The Orange movement rapidly spread all over Ireland and subsequently later into other jurisdictions around the world such as England, Scotland, Australia, New Zealand, Togo and Ghana, West Africa, the U.S.A. and Canada. The seeds of active Protestantism had, at one time, sprouted Orange Lodges in Cuba, British Honduras, Bermuda, Hong Kong and South Africa.

The Orange Order and the Canadian Scene

Orangeism, born as it was in great tribulation, encountered many difficulties in its formative years. There are no available records that can confirm where or by whom the first Orange Lodge in Canada was instituted. One must keep in mind the history of Orangeism and the settlement of Canada which provided a far different background to that prevailing in the old land during the its early days. Many new settlers were glad to be away from the extremities of persecution and in some cases, poverty of the homeland while others were concerned that the oppression of liberty – whether civil or religious, should not be allowed to raise its head in the Land of the Maple Leaf. Most historians agree that Orangemen were in Canada previous to 1812 and by 1822 the 12th Parade in Toronto had become the most popular event of the day.

Ogle Robert Gowan, the Order’s first Canadian Grand Master is recognized as the founder of Canadian Orangeism. As a recent new-comer to Canada, the territory the Grand Lodge was intended oversee, he brought to his adopted land a conviction that a Branch of Orangeism should be nurtured and cultivated in Canada as a recognized organization. Its birthplace was Brockville, Ontario, a centre of Protestant and Loyalist settlers dedicated to maintaining their religious convictions and loyalty to British Institutions symbolized by their flag – the Union Jack.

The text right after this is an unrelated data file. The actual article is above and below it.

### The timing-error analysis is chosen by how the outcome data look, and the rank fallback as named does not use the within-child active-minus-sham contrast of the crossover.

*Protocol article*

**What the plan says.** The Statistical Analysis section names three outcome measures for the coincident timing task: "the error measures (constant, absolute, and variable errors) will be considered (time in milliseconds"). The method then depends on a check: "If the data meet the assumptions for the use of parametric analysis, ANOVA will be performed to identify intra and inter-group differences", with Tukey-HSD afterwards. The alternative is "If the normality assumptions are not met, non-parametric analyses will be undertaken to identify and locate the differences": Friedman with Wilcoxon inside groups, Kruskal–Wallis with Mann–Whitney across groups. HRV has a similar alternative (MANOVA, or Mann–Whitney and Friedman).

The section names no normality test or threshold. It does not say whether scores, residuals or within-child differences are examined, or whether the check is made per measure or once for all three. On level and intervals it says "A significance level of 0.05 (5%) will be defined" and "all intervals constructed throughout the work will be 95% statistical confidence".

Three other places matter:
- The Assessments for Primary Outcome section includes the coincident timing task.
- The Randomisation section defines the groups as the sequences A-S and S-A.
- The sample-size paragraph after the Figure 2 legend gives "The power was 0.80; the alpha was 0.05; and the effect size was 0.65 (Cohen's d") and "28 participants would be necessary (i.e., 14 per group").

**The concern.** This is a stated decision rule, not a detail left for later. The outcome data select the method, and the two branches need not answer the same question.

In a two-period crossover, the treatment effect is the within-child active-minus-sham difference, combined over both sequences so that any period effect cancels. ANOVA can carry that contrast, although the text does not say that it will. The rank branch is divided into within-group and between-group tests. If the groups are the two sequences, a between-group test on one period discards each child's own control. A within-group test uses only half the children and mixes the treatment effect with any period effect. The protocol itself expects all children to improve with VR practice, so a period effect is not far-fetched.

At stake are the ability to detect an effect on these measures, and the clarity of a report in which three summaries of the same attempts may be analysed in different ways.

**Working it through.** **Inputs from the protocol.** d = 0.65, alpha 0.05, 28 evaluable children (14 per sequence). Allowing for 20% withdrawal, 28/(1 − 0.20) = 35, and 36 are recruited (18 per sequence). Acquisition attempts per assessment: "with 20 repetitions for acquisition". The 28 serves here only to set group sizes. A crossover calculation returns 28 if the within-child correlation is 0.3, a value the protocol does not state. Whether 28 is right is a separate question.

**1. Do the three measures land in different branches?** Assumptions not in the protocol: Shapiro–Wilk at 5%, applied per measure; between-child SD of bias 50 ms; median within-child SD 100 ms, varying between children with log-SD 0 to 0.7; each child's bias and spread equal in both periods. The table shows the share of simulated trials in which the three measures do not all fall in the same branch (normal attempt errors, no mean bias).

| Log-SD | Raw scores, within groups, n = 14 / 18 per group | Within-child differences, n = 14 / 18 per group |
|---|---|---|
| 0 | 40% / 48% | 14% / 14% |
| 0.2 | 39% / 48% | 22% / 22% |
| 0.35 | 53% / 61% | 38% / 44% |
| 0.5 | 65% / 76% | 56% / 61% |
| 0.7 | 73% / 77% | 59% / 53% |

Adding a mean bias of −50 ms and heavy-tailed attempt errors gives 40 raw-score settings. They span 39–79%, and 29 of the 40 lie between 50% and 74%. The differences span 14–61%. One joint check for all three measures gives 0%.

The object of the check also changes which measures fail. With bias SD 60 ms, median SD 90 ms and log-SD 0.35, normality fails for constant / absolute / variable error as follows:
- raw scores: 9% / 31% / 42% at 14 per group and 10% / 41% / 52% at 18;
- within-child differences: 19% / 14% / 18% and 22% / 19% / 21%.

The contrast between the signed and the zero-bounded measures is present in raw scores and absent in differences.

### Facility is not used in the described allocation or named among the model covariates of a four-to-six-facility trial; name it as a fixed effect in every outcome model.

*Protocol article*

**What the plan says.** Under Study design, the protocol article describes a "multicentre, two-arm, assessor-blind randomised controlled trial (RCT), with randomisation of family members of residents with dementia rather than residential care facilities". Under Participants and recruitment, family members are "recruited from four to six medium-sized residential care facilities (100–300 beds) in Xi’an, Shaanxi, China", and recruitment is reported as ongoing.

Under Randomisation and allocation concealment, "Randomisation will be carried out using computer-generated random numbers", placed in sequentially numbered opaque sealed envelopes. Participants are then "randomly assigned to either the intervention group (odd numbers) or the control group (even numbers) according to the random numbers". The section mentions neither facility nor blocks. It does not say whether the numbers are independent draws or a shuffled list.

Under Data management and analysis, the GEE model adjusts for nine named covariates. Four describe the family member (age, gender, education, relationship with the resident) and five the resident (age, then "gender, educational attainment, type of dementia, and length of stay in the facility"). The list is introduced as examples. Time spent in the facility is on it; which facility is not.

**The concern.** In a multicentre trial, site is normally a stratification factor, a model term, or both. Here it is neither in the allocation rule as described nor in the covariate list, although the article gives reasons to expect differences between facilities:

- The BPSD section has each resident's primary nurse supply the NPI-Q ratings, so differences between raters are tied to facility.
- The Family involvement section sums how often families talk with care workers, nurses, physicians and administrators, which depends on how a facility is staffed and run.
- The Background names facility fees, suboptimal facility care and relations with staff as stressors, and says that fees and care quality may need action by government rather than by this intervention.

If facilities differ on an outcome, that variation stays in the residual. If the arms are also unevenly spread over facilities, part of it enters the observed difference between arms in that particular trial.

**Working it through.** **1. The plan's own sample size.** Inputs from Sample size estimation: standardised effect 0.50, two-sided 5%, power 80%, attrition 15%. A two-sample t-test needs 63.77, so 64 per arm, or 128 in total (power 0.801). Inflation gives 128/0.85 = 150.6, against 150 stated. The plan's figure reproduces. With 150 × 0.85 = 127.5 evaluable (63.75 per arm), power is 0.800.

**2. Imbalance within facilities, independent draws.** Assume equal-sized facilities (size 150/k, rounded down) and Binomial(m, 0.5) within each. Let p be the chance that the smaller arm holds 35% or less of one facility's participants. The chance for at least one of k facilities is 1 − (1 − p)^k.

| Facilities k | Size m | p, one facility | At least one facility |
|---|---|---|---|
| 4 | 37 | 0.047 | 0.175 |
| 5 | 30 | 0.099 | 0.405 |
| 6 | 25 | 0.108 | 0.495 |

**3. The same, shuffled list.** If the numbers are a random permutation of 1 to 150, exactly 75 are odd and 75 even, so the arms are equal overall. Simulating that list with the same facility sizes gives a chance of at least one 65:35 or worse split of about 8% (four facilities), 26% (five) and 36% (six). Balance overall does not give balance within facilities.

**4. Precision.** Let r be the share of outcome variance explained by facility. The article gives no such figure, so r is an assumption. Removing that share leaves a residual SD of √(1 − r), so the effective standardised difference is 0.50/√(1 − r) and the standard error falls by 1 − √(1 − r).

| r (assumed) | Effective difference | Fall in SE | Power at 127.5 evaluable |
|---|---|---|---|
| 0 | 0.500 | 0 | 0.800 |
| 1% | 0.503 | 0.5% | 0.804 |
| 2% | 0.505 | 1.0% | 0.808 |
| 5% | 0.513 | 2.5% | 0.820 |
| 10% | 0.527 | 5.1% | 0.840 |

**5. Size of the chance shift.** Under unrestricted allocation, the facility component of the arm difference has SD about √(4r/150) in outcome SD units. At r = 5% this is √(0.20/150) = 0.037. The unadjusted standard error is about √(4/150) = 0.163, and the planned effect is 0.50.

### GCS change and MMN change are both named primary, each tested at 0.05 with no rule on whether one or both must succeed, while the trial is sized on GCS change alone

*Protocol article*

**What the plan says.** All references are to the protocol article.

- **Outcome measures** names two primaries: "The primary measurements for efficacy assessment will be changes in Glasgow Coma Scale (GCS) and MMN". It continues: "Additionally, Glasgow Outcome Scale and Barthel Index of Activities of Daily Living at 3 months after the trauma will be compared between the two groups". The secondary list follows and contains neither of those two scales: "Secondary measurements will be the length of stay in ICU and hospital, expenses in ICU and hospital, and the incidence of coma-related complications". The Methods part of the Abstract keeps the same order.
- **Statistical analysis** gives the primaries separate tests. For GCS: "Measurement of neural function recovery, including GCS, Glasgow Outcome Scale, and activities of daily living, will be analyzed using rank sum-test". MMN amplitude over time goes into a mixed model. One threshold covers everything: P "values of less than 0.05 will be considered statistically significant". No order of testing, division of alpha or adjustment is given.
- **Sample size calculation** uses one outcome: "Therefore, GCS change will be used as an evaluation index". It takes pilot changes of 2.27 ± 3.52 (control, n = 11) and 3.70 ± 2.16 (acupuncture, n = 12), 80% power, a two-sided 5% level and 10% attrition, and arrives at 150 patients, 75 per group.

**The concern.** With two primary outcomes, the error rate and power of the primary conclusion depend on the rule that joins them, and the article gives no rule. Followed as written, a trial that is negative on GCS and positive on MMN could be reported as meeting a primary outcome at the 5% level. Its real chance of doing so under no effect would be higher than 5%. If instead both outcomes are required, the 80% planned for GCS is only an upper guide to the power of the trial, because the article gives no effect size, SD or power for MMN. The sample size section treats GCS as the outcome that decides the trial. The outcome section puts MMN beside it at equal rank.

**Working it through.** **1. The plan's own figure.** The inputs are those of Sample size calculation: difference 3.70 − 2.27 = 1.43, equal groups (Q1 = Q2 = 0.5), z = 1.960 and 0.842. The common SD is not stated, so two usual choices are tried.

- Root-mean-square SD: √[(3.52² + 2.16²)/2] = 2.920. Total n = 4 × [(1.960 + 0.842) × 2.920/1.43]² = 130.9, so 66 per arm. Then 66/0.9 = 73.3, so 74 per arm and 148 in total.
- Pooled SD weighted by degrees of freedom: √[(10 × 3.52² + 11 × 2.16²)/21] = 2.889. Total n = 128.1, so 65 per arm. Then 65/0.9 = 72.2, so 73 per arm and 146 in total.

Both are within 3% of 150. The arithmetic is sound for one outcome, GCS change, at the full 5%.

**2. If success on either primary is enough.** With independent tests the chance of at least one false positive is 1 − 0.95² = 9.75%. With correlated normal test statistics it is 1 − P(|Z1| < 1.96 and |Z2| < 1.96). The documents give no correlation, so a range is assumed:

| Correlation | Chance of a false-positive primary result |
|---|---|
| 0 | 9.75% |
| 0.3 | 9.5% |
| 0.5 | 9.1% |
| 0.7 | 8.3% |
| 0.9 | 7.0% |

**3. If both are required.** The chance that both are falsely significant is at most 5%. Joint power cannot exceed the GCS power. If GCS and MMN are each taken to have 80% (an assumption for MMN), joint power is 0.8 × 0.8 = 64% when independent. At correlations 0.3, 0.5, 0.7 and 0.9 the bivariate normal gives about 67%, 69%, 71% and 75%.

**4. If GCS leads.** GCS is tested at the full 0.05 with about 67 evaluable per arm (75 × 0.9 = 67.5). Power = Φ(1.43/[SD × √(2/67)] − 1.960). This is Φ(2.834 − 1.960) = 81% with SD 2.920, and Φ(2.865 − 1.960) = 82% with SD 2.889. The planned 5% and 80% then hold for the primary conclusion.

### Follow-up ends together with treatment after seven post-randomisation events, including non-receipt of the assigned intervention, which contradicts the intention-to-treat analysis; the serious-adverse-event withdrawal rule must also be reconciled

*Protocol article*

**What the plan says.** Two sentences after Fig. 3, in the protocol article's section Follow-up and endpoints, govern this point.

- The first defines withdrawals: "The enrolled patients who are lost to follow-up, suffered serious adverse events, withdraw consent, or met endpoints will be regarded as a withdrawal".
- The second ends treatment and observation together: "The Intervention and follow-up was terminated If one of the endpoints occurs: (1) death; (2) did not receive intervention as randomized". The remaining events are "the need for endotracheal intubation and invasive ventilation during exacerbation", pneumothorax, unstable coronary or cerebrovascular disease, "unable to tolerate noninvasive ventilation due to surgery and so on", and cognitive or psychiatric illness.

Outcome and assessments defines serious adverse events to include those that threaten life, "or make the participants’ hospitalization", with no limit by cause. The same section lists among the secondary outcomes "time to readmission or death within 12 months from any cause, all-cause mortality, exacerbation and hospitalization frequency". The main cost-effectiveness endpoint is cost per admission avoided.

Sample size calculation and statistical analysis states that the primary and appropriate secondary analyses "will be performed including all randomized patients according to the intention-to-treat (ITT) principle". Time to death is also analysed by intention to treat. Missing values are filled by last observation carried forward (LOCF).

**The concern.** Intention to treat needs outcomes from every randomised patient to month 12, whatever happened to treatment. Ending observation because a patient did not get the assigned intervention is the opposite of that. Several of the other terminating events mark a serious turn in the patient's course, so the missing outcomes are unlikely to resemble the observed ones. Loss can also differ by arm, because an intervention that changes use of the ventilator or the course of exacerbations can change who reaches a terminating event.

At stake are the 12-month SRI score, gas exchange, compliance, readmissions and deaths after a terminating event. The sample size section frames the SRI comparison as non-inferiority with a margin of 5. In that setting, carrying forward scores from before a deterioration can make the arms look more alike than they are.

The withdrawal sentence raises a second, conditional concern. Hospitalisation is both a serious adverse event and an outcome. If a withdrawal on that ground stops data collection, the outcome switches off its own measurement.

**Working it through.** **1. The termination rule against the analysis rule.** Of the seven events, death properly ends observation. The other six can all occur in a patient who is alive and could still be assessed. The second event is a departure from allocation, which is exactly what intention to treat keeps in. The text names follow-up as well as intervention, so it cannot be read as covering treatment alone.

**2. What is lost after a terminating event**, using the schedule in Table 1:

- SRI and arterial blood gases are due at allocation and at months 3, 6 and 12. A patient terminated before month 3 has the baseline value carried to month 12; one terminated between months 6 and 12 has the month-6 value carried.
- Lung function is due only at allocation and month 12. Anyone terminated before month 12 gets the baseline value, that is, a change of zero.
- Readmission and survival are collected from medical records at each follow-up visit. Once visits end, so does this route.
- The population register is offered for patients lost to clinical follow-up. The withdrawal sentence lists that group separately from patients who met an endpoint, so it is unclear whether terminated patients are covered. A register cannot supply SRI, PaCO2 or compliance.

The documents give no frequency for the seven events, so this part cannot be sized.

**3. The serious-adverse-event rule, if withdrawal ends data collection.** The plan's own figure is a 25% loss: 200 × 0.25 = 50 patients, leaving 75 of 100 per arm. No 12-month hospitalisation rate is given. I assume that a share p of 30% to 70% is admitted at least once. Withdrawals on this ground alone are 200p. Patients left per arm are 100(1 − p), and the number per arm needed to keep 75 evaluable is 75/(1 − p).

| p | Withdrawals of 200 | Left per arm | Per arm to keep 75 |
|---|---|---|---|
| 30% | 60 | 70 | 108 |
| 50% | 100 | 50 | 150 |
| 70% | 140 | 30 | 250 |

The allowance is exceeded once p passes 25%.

Prior to that year, lodges of the Orange Order had operated as independent units, planted in Upper and Lower Canada, principally by pioneers who brought with them, from the British Isles, “Certificates of Membership,” some by settlers retired from military service where Orange Lodges had existed within units such as the Fourth Regiment of Foot – known generally as King William’s Regiment. As early as 1808 there is evidence that an Orange Lodge existed in Ontario, and a transfer certificate issued by L.O.L. 109, County Armagh in Ireland, had found its way to the loyal province. In New Brunswick there is a record of a lodge meeting in 1783 under a Charter issued in 1694 bearing the name of Colonial Patent No. 6, issued from the Guild Hall, London, giving authenticity to information that a number of Societies or Clubs under the name of “Orange” existed since the arrival of William, Prince of Orange, in England in 1688.

War Service

Canadian Orangemen were first to the colours in time of war in their allegiance to the Crown and Canada as an integral part of British identity. Orangemen participated in the War of 1812-1814; the Upper Canada Rebellion of 1837-38; the Fenian Raids of 1866; the Riel Rebellions of 1870 and 1885; the South African (Boer War); and the Two World Wars of 1914-18 and 1939-45. During the Rebellion of 1837 Gowan served as Commanding Officer of the Queen’s Royal Borderers and was wounded at the Battle of the Windmill near Prescott, Ontario. Orange Halls throughout rural Ontario and elsewhere were used as common recruiting depots during World Wars I and II and history records that many thousands of its youngest members paid the Supreme Sacrifice with some being recognized as recipients of the Victoria Cross.